ICAEW Business Confidence Monitor (BCM): South East
Q1 2019: Subdued investment plans reflect underlying weakness in business confidence.
Business confidence in the South East remains in negative territory. Brexit uncertainty is dampening business sentiment, offsetting the likely benefits achieved from strong growth in sales and profits. The impact of that is evident in the cautious investment behaviour of businesses, both over the last year and planned for the year ahead.
Business confidence trend in South East
South East business confidence has weakened in each of the last three quarters and stands at -12.3 in Q1 2019. Brexit uncertainty is likely to be weighing heavily on a range of sectors in the South East including exporters such as pharmaceuticals and engineering.
Aside from Brexit, there are other challenges for companies in the South East, particularly the labour market. Over the past year there has been an upward trend in the proportion of companies reporting growing concern over the availability of management as well as non-management skills, reaching 19% and 26% of businesses respectively. The tightness of the South East labour market is a possible explanation for such concerns over skill shortages, with the region’s unemployment rate (3.2%) among the lowest in the UK.
Domestic sales and exports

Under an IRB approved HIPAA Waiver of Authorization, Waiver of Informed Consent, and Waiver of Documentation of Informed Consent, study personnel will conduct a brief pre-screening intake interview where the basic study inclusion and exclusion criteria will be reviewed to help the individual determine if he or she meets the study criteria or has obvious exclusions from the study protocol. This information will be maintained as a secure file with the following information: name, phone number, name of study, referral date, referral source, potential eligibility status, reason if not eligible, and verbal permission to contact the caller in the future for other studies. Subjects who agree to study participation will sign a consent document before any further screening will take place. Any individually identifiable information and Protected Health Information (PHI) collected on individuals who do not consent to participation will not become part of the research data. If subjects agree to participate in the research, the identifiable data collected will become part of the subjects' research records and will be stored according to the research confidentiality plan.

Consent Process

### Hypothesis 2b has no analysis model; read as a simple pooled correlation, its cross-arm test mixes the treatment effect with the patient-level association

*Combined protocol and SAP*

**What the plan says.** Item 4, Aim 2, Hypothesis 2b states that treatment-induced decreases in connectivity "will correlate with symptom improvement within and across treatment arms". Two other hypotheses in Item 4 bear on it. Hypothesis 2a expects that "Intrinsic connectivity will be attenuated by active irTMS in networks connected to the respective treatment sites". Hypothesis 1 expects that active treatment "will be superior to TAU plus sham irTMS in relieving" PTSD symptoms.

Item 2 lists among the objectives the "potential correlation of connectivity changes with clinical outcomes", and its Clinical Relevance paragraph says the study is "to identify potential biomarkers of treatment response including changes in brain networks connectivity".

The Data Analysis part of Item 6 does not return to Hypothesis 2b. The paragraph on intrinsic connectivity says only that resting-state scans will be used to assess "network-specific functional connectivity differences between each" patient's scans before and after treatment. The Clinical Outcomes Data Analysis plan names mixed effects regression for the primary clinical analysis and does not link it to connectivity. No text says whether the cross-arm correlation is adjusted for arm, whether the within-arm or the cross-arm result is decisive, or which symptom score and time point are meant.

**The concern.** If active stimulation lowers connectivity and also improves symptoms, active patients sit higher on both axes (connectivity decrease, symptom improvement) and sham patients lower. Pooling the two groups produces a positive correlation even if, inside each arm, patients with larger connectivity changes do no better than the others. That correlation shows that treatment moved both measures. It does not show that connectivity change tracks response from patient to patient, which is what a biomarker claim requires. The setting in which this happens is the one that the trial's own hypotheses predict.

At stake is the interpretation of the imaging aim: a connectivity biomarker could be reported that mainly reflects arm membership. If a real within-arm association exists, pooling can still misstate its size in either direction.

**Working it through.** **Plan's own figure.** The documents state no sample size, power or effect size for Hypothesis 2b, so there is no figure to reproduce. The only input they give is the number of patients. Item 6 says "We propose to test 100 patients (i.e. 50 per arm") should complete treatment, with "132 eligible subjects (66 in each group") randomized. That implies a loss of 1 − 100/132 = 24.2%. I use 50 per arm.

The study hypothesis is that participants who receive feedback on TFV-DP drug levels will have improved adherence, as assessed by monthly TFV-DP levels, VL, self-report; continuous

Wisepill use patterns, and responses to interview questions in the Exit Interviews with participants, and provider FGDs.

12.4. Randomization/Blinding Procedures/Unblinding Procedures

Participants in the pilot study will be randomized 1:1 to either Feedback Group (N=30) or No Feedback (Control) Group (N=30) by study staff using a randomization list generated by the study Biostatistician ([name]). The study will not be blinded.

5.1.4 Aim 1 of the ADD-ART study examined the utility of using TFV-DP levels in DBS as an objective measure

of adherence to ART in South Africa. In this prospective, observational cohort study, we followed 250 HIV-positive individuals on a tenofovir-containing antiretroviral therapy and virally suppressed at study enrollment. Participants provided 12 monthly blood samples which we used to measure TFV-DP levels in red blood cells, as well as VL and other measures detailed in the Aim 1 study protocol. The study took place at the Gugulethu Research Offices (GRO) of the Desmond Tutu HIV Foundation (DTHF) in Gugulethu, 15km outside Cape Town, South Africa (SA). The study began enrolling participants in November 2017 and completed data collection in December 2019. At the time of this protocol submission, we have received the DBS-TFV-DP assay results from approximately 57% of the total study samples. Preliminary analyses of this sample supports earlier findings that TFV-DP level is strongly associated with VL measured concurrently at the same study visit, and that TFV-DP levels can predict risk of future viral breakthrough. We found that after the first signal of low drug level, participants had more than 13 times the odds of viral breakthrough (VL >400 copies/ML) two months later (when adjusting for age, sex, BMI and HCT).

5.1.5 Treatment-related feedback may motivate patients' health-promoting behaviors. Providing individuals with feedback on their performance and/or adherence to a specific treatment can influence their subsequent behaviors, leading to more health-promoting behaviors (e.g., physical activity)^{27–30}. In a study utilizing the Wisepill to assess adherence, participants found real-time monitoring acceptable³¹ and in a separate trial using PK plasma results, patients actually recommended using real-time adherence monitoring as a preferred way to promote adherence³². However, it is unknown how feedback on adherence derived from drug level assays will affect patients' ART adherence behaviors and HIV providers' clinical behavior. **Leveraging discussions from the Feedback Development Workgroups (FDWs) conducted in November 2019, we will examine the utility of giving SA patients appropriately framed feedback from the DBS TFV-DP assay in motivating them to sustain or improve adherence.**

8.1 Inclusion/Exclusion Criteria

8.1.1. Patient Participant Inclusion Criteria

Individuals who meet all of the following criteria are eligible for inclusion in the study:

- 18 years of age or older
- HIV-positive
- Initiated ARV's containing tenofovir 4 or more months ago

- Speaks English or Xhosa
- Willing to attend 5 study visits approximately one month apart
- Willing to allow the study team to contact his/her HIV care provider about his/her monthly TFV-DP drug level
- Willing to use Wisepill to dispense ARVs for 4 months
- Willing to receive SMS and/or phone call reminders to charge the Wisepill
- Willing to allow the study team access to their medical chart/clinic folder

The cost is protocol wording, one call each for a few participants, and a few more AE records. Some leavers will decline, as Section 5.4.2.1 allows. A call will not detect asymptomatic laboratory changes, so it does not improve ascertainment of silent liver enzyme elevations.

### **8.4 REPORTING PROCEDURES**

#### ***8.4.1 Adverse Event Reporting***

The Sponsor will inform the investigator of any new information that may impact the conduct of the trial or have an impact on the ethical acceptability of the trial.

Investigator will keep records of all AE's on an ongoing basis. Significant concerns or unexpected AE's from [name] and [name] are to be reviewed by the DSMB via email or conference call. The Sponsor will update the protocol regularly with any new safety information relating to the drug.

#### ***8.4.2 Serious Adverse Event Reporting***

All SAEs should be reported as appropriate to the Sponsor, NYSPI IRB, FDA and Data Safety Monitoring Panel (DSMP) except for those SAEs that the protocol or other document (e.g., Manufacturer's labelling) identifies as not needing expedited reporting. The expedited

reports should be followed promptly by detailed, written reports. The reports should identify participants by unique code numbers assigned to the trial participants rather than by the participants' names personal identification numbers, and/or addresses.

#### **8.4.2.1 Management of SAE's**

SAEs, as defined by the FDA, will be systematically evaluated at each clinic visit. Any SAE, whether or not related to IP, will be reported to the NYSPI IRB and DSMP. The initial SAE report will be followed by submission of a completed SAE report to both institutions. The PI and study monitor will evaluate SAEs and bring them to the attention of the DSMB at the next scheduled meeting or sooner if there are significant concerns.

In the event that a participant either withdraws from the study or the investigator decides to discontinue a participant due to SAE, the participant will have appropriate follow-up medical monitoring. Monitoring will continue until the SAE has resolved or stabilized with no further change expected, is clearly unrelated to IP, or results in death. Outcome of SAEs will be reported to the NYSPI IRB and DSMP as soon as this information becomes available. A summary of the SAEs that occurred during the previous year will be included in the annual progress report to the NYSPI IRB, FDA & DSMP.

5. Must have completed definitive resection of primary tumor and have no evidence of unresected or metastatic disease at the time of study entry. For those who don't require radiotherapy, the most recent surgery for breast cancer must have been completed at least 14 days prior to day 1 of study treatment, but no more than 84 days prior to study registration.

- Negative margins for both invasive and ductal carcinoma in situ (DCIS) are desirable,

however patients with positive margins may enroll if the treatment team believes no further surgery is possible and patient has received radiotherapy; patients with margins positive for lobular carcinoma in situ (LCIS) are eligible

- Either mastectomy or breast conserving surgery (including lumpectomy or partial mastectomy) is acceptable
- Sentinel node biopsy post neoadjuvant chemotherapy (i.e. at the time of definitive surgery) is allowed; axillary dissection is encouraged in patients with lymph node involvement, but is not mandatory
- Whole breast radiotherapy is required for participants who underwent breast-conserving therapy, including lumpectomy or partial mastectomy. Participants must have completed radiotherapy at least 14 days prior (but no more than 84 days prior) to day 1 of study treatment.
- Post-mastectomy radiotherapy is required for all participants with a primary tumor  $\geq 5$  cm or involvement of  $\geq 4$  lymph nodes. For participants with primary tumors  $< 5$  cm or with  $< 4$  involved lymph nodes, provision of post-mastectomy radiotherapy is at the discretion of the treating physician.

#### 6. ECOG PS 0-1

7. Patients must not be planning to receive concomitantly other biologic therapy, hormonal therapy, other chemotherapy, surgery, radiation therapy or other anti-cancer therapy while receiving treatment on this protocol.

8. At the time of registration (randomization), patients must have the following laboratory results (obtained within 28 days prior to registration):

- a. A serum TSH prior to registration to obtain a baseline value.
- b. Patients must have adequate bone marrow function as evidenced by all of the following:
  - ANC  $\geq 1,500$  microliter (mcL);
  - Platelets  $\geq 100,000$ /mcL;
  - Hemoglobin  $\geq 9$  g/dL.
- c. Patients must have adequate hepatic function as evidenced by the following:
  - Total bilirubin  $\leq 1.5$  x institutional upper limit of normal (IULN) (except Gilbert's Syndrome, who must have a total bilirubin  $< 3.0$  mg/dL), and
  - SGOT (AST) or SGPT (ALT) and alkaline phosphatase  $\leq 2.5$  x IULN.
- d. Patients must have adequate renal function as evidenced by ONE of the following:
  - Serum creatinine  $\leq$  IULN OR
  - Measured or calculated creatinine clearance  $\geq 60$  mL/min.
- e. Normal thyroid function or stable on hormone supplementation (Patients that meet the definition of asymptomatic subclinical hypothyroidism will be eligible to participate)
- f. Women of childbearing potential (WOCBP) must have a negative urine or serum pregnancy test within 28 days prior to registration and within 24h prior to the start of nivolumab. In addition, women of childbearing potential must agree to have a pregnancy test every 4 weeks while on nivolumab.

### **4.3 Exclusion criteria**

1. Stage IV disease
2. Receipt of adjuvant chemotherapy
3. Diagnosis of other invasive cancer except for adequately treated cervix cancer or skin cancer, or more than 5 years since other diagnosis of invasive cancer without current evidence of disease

Despite these factors weakening confidence, companies are currently achieving strong sales growth. Domestic sales (3.9%) and exports (4.5%) are rising at faster rates than a year ago and are both outperforming their respective national averages. Relatively healthy sales performance is also consistent with a fall in the proportion of companies citing customer demand as a growing issue, from 39% a year ago to 28% in the year to Q1 2019.
Sales increases are helping to push profits up as well by 3.6% year on year in Q1 2019, compared to 3.2% a year ago. This is in contrast to the slowdown in profits growth seen at the national level.
Despite positive developments on sales and profits, ongoing uncertainty about Brexit is likely to be the main reason why companies are cautious about investments. All forms of investment grew by less over the past year than in the previous 12 months, with Research & Development budgets growing slowest at just 1.2%.
Prospects for the next 12 months
The situation looks set to continue in the year ahead, with companies expecting to achieve similar rates of growth to those of the last 12 months. They foresee domestic sales and exports increasing by 4.0% and 4.2% respectively, and profit rising by 3.8%. However, planned investment growth is set to remain muted, with further Brexit uncertainty likely to be a significant factor. Businesses plan to increase capital investment by just 1.4%, a slower rate than reported in the past year. If such subdued rates persist beyond that, then that could have significant long-term implications for the South East economy.